How to start a motorcycle by pushing it: 6 steps

Table of contents:

How to start a motorcycle by pushing it: 6 steps
How to start a motorcycle by pushing it: 6 steps
Anonim

Push starting (sometimes called bump-starting) is a technique used to start a vehicle's engine that involves engaging the transmission while the vehicle is pushed forward directly. For motorcyclists, push start is a useful skill when your battery runs out or for an engine that won't start. Go to step 1 to learn how to revive your motorcycle!

Steps

Image
Image

Step 1. Check other things that might go into getting the bike to start

Before you try to start your motorcycle by pushing it, it can ultimately save you time by quickly reviewing the types of problems that pushing will not solve. For example, it takes you just a second to make sure your motorcycle won't start because it's out of gas, just check the gas level, then you'll see a short list that you may want to review before pushing it off, if any of these situations are not you. In this case, it could be the reason why your motorcycle does not start:

  • There is gasoline in the tank
  • The radiator key is in "on" (more usual in old motorcycles)
  • The kickstand is raised
  • Transmission is in neutral.
  • The switch is in "run" mode.
Image
Image

Step 2. Put the first or second gear

Push starting requires the bike to go at a relatively low speed. On most motorcycles, “second gear” is the easiest gear for push starts, although it is common to do this in first gear as well. Rarely, it will be easier for some motorcycles to start in first gear than in second gear.

In general, if your motorcycle is parked, it is in neutral with this you will know if it is the case to push it forward. In neutral it is the only speed in which the bike moves without engaging the clutch. To shift from neutral to first on a standard bike, step on the clutch and step on the pedal. To shift from first to second, depress the clutch and release the pedal

Image
Image

Step 3. Don't release the clutch and start pushing

Most guides recommend running the motorcycle at a speed of at least 8 km / h to achieve a push start. This will require a very open space in front, so make sure the area is clear before you begin. You may also want to leave plenty of free space on your sides in case you lose control of the bike after starting it.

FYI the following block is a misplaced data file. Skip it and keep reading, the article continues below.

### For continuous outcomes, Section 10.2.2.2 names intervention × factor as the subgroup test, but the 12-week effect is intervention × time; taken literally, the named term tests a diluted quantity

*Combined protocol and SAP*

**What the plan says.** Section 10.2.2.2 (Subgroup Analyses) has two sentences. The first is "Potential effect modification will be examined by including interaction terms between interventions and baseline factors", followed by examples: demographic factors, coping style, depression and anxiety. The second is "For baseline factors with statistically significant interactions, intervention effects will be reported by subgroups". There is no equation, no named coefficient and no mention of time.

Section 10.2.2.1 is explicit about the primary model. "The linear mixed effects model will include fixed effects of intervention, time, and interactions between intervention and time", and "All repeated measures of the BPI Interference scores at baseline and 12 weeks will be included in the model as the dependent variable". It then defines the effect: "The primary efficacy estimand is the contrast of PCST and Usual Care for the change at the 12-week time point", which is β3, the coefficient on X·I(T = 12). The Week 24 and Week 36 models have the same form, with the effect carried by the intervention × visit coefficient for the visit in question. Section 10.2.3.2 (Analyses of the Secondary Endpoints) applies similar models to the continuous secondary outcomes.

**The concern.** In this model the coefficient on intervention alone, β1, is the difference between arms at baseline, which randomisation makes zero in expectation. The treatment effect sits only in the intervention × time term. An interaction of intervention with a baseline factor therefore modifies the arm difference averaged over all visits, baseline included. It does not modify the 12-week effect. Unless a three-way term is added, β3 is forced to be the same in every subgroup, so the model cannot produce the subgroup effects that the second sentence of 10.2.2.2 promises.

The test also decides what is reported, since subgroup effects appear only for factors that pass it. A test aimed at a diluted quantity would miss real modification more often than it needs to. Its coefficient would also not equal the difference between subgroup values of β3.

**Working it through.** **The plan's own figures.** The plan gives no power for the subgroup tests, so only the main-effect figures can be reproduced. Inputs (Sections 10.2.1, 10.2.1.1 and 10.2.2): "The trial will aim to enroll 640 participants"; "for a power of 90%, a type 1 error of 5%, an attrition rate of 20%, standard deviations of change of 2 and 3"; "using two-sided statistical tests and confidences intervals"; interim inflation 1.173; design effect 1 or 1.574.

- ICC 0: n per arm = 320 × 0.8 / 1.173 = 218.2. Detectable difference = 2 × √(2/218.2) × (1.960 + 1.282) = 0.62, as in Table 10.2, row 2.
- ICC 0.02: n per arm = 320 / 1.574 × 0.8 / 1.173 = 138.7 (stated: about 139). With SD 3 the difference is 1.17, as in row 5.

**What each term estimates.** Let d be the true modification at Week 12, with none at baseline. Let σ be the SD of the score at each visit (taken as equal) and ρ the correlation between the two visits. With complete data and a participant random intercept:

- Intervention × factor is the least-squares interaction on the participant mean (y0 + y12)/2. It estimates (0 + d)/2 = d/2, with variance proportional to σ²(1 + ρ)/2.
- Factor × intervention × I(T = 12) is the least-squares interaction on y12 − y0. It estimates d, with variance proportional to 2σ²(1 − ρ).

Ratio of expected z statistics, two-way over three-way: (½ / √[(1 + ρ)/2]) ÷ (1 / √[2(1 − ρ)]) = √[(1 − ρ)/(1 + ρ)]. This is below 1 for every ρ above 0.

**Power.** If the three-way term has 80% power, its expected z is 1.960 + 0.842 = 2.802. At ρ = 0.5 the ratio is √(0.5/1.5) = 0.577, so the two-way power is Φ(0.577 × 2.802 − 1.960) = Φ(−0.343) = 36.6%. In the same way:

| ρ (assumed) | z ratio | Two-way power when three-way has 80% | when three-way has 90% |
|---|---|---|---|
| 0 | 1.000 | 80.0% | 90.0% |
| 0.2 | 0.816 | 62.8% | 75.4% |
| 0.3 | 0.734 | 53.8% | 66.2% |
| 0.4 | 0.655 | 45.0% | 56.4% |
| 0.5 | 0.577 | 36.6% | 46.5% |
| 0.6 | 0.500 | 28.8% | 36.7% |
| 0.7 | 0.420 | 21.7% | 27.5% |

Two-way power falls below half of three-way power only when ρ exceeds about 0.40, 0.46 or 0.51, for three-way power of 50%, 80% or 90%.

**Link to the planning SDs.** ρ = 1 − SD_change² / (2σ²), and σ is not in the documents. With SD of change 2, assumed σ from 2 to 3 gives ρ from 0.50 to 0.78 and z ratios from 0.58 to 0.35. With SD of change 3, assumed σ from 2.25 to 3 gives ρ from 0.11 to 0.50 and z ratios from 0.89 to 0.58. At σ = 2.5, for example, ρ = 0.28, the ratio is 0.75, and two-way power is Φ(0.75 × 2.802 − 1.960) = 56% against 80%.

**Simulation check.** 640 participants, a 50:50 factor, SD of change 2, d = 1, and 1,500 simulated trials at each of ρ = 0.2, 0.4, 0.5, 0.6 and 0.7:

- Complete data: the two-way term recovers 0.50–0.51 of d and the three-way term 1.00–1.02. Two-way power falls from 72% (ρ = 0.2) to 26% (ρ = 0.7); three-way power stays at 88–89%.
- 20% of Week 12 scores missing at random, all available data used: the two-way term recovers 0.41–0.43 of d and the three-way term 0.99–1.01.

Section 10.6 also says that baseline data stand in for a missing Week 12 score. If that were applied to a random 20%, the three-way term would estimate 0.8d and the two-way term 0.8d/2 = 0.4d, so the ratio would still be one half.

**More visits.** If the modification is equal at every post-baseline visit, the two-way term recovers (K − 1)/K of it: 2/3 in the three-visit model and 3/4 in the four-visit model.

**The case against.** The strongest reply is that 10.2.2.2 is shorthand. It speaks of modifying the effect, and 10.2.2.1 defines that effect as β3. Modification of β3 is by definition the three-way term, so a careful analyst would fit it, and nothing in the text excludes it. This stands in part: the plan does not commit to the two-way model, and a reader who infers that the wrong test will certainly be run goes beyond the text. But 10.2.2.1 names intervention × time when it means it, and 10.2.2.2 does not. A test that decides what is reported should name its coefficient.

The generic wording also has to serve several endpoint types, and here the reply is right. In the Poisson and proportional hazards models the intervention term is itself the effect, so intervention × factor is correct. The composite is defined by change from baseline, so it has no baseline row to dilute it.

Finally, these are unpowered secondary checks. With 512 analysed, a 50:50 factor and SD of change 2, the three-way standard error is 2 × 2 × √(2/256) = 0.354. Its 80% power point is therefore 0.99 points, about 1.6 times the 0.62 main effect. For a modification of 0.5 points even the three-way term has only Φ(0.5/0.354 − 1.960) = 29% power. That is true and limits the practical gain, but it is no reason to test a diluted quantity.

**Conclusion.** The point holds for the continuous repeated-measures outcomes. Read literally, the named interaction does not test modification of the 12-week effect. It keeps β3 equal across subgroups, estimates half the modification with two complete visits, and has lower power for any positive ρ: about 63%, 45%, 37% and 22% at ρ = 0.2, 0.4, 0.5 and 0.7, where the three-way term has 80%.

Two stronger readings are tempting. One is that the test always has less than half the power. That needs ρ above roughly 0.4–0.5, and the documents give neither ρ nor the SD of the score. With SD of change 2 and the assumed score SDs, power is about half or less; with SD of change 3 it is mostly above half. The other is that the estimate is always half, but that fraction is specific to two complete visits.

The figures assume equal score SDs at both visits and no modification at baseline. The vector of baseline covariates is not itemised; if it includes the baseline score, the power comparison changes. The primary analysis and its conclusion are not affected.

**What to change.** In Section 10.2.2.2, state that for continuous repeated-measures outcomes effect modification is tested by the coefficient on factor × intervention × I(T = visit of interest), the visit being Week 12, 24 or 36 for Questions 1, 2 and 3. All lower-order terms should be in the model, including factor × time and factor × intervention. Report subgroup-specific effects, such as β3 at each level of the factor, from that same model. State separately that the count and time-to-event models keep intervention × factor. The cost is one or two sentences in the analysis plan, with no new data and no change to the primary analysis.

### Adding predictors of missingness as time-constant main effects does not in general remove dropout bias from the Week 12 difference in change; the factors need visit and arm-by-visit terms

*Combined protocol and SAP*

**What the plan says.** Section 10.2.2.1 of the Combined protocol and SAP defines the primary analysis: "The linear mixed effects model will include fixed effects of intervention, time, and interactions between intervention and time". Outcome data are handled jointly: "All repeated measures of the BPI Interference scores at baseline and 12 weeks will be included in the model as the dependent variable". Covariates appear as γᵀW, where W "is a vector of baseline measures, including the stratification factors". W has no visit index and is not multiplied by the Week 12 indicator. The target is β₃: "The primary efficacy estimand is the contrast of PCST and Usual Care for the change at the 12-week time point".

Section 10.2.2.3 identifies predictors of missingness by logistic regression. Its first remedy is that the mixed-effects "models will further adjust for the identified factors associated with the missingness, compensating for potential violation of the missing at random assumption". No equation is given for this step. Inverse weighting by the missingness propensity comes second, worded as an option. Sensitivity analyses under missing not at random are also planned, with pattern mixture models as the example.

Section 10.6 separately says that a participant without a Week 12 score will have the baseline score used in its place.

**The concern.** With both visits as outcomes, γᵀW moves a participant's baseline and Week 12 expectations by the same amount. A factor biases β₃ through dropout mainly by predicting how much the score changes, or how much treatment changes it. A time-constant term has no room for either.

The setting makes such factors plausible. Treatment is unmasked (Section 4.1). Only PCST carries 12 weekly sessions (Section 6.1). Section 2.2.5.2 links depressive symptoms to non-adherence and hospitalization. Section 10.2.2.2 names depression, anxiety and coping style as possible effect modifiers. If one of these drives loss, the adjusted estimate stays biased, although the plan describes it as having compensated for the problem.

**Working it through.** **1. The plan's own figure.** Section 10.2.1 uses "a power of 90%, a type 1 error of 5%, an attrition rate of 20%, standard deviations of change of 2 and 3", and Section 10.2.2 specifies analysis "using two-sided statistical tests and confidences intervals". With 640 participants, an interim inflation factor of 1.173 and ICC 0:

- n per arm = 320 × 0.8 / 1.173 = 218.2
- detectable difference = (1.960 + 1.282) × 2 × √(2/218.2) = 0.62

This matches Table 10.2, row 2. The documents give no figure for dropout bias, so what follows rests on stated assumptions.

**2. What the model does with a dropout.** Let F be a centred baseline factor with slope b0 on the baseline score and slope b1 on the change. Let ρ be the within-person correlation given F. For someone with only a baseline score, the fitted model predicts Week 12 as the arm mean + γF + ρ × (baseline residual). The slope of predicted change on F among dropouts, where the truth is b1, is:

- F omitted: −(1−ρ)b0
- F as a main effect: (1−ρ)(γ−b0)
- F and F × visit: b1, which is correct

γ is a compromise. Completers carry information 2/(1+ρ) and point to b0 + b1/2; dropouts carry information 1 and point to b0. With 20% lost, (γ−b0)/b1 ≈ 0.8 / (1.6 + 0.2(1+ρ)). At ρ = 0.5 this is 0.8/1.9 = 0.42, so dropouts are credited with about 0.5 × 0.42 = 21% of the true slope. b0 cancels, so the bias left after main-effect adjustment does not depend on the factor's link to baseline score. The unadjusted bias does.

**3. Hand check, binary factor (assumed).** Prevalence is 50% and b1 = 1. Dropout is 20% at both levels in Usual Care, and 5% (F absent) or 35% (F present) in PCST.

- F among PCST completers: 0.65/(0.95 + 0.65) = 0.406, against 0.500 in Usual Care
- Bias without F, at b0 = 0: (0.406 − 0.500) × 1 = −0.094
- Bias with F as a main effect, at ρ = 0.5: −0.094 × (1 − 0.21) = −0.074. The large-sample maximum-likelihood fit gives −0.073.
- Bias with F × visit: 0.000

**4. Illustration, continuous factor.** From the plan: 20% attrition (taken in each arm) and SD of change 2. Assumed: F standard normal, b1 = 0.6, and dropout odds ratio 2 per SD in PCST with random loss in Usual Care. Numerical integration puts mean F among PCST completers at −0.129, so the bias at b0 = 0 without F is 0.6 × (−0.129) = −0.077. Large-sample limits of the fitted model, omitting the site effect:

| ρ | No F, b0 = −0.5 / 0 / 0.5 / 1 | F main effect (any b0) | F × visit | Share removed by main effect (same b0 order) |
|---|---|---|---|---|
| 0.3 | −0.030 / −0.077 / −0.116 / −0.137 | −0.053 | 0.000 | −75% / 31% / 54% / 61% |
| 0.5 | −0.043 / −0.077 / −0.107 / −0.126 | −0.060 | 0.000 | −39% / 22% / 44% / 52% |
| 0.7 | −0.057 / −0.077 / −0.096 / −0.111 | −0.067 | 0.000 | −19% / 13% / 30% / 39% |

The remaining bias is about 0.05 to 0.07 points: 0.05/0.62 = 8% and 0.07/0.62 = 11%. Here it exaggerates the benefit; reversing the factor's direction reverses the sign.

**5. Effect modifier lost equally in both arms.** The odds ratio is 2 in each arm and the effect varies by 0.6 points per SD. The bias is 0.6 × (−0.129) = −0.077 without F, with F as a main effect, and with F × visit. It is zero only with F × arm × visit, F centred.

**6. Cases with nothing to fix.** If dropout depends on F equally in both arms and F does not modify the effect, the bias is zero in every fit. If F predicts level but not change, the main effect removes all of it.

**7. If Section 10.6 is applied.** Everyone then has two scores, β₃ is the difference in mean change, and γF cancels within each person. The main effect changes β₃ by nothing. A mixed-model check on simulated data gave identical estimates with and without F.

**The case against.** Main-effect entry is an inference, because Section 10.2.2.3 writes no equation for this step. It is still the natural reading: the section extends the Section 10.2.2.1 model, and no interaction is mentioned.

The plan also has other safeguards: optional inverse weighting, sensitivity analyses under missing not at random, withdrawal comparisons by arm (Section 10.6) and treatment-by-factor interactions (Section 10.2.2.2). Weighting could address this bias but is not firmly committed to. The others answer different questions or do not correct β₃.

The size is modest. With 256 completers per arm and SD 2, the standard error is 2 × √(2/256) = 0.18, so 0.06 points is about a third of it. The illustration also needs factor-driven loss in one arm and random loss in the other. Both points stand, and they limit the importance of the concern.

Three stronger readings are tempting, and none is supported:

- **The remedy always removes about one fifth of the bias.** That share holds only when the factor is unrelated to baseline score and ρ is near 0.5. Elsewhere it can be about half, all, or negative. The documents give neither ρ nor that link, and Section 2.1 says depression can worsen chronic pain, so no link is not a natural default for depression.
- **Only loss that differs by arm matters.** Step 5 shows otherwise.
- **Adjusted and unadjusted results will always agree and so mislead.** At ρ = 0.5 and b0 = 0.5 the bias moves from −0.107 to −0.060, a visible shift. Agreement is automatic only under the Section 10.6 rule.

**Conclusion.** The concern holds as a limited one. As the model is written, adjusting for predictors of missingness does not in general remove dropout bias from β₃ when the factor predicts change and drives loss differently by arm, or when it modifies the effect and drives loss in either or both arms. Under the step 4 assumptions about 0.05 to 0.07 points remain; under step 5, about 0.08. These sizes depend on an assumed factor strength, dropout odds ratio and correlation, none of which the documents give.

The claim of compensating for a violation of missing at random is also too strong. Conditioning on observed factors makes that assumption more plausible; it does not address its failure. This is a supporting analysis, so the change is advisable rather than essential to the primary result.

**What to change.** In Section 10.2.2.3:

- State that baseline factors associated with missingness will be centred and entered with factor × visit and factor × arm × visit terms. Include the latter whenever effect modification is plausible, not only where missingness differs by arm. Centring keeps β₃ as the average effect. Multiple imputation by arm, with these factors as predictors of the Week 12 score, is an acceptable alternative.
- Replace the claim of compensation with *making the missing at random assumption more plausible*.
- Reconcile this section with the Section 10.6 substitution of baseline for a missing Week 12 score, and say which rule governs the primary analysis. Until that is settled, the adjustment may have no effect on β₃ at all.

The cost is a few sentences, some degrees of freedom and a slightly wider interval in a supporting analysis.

You can reach a very easy push start speed by letting the bike go downhill. In this case, instead of running to the side of the bike and pushing it, you would ride it. If you are trying to push off on a downhill, make sure you don't lose control of the bike

Image
Image

Step 4. Release the clutch and go

Once you're up to speed, release the clutch and press the power button in one slow motion as the bike moves forward. Speed up a bit. When the bike starts, engage the clutch to prevent the bike from slipping away.

Image
Image

Step 5. Rev the engine

When the motorcycle starts, do not let it turn off again. By stepping on the clutch, you accelerate the engine to a medium level so that your bike does not stall or stall.

When you accelerate, you make the battery charge, if the reason why your motorcycle did not start was that the battery was discharged

Image
Image

Step 6. Move on

Once your bike is in motion, it is unlikely to shut down again, unless you pay it on purpose or the engine stalls. If your battery is dead, running the bike and / or revving the engine can help recharge it a bit, avoiding the need for future push starts.

Before turning off the motorcycle, make sure you first know the main problem that caused the motorcycle to not start (or at least be prepared to do so). A motorcycle that needs a push-to-start start may have battery problems, or the gasoline system may require a mechanic's review. For example, if your battery is already very worn out, you'd better take it to the mechanic first to buy a new battery before it shuts down

Advice

  • The faster you go and the higher your target speeds, the easier it will be to start the bike.
  • The downs work very well and require a minimal amount of effort. Motorcycles are heavy!
  • If this does not work and you do not have great knowledge about motorcycle maintenance, take it to the workshop to find out what is wrong with it.

Warnings

  • Always wear a helmet.
  • Don't try this on busy streets.

Popular by topic